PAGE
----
And if we’re not going to use the quarries for any other purpose (e.g. to bury all the dead socialists after The Glorious Day)…

Fan Support: Over There

Last week we studied the fan support of football in the Western Hemisphere, so now we’ll cross the Atlantic, starting with mid-Atlantic Iceland:

I know these ladies are somewhat more demure than the average we’ve seen up till now, but let’s not forget that it gets kinda chilly in Iceland.  Staying with the Scandinavian types, there are the original Vikings in Denmark:

…followed by Sweden:

I know Swedes all speak English, and there’s proof.  Anyway, let’s move a little south:

And across the border:

Over the Pyrenees mountains:

While over the Channel, we have the English roses:

[insert]  Longtime Friend and Reader TrueBrit sends me the following, to highlight England’s winning spirit (and if it makes you giggle, you’re not alone):

Back over in Euroland, there are the Low Countries (Belgium and Holland respectively), who despite their diminutive size, always seem to punch well above their weight class, so to speak:

And lurking just over the Rhine, the Old Enemy (in so many ways):

…and their cousins-in-crime, Austria:

But let’s not talk about The War.  The Swiss were neutral, in any case:

Moving south, there’s the confusingly-named Azzuri (despite having national colors of green, white and red, Italy plays in sky-blue jerseys because Italy):

Okay, you can all stop panting now, and vote for your favorites in Comments.  In two weeks’ time:  Eastern Europe.

Fan Support: The Americas

Today we will study the lengths to which people will support their home team.  By “people”, of course, I mean “ladies” and by “support” I mean “showing up at a football stadium wearing your national team’s colors, more or less”.  Let’s start off with the South Americans, because one has to start somewhere:

One would imagine that Brazil does just as well in this department, and one would be right:

But those are large, populous countries so one would expect a high level of tottie-ness.  What about the smaller South American ones?  Let’s start with Ecuador:

…and then Paraguay:




And let’s not forget tiny Honduras:

I know, Honduras is technically in Central America — which brings me on to Mexico:

If I may channel Top Gear‘s Jeremy Clarkson for a moment, that does not look like yer typical Mexican housemaid as found in the U.S.A., does it?  And speaking of El Norte, we have:

…but frankly, I think we save our best for the other kind of football:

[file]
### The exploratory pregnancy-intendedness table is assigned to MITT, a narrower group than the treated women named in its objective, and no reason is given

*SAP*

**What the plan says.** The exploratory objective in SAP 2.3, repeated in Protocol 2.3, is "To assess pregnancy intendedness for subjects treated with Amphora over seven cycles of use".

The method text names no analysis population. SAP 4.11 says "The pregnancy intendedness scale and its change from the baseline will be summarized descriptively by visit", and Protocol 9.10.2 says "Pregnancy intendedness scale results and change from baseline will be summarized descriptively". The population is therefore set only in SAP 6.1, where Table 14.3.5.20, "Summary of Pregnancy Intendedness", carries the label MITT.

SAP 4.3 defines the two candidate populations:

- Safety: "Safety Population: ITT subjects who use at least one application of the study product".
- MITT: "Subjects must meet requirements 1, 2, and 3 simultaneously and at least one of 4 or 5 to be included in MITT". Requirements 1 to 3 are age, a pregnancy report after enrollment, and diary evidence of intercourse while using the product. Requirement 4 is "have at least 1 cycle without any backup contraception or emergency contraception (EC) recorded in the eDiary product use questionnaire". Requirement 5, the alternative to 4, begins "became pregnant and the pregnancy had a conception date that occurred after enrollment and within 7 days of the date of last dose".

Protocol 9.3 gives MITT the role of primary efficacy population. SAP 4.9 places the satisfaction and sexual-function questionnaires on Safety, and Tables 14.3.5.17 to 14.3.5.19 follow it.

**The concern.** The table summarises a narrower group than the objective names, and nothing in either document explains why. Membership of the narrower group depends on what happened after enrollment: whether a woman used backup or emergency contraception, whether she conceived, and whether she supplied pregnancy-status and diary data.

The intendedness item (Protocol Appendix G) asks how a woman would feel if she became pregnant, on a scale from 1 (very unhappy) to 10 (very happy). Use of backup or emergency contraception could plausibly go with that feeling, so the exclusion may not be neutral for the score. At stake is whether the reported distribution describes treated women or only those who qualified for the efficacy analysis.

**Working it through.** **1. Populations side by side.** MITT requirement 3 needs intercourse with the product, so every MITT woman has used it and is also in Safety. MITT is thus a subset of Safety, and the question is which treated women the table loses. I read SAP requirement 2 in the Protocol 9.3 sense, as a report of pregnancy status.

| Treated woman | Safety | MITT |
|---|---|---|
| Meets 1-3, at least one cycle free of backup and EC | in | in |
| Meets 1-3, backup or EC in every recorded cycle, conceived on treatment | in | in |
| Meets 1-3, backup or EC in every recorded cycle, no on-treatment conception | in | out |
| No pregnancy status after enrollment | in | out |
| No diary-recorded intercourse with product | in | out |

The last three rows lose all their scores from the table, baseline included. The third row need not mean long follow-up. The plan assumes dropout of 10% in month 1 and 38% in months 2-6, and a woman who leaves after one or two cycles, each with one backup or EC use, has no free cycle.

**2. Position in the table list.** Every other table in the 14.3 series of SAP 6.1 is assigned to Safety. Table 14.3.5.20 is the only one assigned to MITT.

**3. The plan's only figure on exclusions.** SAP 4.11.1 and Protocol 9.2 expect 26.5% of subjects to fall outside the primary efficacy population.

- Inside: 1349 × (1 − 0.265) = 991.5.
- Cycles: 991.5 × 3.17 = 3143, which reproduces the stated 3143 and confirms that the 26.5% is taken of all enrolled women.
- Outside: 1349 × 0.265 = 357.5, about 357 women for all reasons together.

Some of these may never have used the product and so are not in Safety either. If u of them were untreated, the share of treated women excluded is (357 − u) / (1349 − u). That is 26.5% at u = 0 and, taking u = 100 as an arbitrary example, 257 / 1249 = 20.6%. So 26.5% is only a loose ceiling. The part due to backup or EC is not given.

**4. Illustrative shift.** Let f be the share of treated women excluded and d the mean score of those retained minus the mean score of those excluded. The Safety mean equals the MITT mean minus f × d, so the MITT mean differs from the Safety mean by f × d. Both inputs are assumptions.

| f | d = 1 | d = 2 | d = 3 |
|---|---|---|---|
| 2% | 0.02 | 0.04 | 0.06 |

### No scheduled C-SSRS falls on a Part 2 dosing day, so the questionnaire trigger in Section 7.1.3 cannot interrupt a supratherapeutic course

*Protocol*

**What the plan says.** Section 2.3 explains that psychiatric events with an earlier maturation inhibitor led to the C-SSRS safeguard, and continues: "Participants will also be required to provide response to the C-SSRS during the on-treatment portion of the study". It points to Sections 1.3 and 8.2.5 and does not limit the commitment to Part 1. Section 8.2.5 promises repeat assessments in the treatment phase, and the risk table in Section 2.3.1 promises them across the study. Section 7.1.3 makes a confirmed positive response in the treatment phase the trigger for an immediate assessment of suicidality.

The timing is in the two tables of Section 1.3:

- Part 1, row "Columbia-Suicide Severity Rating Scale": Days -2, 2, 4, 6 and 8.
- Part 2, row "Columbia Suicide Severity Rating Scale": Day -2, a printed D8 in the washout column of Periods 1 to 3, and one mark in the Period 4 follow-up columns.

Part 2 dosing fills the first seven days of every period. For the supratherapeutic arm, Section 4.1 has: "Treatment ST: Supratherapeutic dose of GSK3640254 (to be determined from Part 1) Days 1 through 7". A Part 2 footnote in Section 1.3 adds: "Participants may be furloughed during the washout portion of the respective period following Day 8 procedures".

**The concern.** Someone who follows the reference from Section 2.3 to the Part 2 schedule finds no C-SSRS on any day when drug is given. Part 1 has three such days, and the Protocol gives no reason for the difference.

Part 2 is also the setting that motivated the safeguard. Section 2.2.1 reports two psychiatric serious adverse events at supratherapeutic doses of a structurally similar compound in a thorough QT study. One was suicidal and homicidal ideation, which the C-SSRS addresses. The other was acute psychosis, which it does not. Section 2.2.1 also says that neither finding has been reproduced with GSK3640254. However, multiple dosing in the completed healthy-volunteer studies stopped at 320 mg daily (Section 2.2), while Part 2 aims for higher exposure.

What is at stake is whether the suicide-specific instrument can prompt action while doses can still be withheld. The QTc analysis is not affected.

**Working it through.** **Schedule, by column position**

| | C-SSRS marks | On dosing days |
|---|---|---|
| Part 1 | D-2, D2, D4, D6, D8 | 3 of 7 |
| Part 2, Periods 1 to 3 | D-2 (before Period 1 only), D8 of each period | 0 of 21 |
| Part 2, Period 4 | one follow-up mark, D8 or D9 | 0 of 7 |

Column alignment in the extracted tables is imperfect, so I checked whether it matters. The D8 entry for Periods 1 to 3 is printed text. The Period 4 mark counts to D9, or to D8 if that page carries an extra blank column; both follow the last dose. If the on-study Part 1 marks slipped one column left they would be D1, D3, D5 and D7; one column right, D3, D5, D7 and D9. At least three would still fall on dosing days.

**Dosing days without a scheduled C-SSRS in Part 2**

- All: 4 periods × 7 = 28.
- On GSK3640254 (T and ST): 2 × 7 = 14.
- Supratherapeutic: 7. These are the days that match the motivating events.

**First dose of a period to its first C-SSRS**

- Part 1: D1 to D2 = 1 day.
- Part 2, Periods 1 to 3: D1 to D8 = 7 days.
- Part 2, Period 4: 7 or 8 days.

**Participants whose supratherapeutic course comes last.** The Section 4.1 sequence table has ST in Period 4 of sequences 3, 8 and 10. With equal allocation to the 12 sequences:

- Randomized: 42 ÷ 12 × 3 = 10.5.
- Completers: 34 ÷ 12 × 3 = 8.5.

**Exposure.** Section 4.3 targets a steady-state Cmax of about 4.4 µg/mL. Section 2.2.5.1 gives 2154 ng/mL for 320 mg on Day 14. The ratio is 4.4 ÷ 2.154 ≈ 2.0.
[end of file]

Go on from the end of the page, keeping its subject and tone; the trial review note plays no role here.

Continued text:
…and especially at the college level:

Next week, we’ll cross the Atlantic to resume our study.  Oh, and feel free to vote for your favorite fan(s) in Comments.

The Other Schumann

I’ve always been a huge fan of Robert Schumann’s music.  I know all about his life story — the word “tragedy” comes to mind, and you can read all about it here — but while that knowledge provides some background, it doesn’t really matter because the music is beautiful beyond words.  In one of those extraordinary little coincidences which occasionally drive me crazy, when I discovered the linked article I just happened to be listening to Schubert’s Schumann’s First Symphony (“Spring”) in B-flat major, the second movement of which has one of the most most haunting melodies ever written (just after the 15.30-minute mark).  That the melody happens during a piece which celebrates the coming of the spring — traditionally a “happy” theme — is just one of the joys of listening to Schumann.

As for the “other” Schumann (his wife, virtuoso pianist Clara Wieck), the DM review of Judith Schernaik’s biography of Schumann pays eloquent praise to this extraordinary woman.  (The book itself has gone onto my Christmas list.)

Anyway, if  you want to enrich your life for a couple of hours on a chilly winter’s day or evening, you could do a LOT worse than listen to all four of Schumann’s symphonies, in order.  I’ve selected the performances of the Staatskapelle Dresden, conducted by the incomparable Wolfgang Sawallisch.

Then, if you feel the need for more Schumann (and well you might), help yourself to a few of his Etudes

No need to thank me;  it’s all part of the service.